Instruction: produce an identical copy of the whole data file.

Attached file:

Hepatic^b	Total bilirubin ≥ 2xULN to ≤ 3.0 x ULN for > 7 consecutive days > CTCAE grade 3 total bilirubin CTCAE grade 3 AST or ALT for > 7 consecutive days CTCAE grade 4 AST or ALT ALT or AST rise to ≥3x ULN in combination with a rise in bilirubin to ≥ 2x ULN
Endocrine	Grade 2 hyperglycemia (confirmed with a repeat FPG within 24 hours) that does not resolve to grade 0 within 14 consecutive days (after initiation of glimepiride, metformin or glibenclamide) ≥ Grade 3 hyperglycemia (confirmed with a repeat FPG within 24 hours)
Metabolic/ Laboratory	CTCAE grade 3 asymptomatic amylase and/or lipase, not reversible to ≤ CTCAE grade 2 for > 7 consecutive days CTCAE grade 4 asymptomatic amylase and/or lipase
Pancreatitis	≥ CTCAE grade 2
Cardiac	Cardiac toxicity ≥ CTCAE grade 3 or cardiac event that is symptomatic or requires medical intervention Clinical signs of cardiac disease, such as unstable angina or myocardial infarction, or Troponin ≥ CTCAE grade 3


Hepatic^b	Total bilirubin ≥ 2xULN to ≤ 3.0 x ULN for > 7 consecutive days > CTCAE grade 3 total bilirubin CTCAE grade 3 AST or ALT for > 7 consecutive days CTCAE grade 4 AST or ALT ALT or AST rise to ≥3x ULN in combination with a rise in bilirubin to ≥ 2x ULN
Endocrine	Grade 2 hyperglycemia (confirmed with a repeat FPG within 24 hours) that does not resolve to grade 0 within 14 consecutive days (after initiation of glimepiride, metformin or glibenclamide) ≥ Grade 3 hyperglycemia (confirmed with a repeat FPG within 24 hours)
Metabolic/ Laboratory	CTCAE grade 3 asymptomatic amylase and/or lipase, not reversible to ≤ CTCAE grade 2 for > 7 consecutive days CTCAE grade 4 asymptomatic amylase and/or lipase
Pancreatitis	≥ CTCAE grade 2
Cardiac	Cardiac toxicity ≥ CTCAE grade 3 or cardiac event that is symptomatic or requires medical intervention Clinical signs of cardiac disease, such as unstable angina or myocardial infarction, or Troponin ≥ CTCAE grade 3